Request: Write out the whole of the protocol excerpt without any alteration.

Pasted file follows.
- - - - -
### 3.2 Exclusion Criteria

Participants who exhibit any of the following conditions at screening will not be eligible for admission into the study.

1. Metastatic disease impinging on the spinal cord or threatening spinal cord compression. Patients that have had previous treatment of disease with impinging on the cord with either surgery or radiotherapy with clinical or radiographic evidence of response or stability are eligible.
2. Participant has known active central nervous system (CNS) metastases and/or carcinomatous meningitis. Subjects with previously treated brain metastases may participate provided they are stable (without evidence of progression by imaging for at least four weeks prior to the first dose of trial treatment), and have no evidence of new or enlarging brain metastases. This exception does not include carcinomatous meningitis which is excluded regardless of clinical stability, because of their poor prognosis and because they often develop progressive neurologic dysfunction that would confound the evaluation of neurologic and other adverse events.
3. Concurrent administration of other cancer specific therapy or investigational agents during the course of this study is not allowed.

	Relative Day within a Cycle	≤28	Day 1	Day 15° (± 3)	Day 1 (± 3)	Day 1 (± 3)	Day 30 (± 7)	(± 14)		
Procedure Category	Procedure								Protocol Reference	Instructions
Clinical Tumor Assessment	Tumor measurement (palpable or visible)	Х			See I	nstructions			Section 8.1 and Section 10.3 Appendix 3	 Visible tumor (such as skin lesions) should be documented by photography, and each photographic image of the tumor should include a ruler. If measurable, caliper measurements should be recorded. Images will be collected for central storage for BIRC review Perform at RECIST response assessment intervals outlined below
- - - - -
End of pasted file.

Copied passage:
### 3.2 Exclusion Criteria

Participants who exhibit any of the following conditions at screening will not be eligible for admission into the study.

1. Metastatic disease impinging on the spinal cord or threatening spinal cord compression. Patients that have had previous treatment of disease with impinging on the cord with either surgery or radiotherapy with clinical or radiographic evidence of response or stability are eligible.
2. Participant has known active central nervous system (CNS) metastases and/or carcinomatous meningitis. Subjects with previously treated brain metastases may participate provided they are stable (without evidence of progression by imaging for at least four weeks prior to the first dose of trial treatment), and have no evidence of new or enlarging brain metastases. This exception does not include carcinomatous meningitis which is excluded regardless of clinical stability, because of their poor prognosis and because they often develop progressive neurologic dysfunction that would confound the evaluation of neurologic and other adverse events.
3. Concurrent administration of other cancer specific therapy or investigational agents during the course of this study is not allowed.

	Relative Day within a Cycle	≤28	Day 1	Day 15° (± 3)	Day 1 (± 3)	Day 1 (± 3)	Day 30 (± 7)	(± 14)		
Procedure Category	Procedure								Protocol Reference	Instructions
Clinical Tumor Assessment	Tumor measurement (palpable or visible)	Х			See I	nstructions			Section 8.1 and Section 10.3 Appendix 3	 Visible tumor (such as skin lesions) should be documented by photography, and each photographic image of the tumor should include a ruler. If measurable, caliper measurements should be recorded. Images will be collected for central storage for BIRC review Perform at RECIST response assessment intervals outlined below